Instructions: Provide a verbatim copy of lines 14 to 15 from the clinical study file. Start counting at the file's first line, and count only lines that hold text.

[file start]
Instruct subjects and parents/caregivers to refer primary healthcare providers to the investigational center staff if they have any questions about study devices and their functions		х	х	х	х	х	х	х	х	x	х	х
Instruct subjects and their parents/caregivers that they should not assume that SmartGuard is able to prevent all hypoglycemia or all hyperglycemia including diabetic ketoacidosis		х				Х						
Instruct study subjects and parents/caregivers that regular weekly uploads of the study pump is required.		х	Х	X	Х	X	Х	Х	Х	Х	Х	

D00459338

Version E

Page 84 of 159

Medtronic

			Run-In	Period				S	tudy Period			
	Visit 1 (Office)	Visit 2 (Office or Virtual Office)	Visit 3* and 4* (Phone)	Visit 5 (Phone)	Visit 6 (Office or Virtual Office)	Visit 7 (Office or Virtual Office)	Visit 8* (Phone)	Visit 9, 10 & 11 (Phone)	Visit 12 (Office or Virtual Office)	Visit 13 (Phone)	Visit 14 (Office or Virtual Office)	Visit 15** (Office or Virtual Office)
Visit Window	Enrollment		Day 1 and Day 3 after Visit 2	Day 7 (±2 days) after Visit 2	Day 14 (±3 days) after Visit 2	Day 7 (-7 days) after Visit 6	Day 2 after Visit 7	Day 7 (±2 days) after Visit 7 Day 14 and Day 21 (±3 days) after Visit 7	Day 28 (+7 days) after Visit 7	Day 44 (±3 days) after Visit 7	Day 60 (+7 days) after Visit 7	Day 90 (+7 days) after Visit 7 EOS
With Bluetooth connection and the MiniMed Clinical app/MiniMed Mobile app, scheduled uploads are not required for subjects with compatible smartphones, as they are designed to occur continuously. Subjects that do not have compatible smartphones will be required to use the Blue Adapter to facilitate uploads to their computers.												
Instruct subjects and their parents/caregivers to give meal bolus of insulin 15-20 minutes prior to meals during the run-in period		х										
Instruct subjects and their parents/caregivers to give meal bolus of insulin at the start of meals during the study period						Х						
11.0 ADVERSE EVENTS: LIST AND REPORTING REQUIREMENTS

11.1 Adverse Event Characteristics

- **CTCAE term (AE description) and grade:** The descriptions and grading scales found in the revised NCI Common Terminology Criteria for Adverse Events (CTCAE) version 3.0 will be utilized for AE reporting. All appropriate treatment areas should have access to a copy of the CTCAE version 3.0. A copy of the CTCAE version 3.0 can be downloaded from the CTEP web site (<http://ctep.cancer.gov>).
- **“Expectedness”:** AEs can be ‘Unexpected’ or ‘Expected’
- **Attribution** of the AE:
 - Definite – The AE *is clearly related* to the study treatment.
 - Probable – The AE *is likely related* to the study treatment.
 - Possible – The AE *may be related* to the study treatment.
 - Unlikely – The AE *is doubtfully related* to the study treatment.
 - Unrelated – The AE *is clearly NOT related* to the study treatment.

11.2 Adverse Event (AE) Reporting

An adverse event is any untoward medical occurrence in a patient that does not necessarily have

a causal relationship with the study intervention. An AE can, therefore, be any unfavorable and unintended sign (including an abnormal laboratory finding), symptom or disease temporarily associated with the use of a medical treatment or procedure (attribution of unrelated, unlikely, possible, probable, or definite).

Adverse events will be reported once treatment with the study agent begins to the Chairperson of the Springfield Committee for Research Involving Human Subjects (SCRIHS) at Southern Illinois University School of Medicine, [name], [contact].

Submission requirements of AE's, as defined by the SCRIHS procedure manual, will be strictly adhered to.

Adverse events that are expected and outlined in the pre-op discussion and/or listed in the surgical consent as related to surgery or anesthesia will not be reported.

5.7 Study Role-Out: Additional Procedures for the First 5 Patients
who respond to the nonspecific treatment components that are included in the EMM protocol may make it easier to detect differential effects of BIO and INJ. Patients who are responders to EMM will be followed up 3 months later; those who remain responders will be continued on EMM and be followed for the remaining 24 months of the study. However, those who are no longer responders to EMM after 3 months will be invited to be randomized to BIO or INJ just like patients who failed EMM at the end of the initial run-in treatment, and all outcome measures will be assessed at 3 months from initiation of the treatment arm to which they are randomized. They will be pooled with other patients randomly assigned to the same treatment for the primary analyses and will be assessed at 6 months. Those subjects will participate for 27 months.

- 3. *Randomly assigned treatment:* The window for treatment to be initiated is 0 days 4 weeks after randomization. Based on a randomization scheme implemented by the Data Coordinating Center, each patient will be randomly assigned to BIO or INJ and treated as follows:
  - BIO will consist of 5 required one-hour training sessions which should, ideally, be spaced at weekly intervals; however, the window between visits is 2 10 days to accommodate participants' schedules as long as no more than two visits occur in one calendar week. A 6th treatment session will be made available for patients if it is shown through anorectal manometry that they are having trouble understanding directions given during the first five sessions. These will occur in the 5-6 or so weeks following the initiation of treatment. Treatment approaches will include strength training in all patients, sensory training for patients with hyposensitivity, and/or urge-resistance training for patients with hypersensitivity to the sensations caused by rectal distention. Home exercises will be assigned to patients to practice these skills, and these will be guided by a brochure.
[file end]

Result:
11.0 ADVERSE EVENTS: LIST AND REPORTING REQUIREMENTS

11.1 Adverse Event Characteristics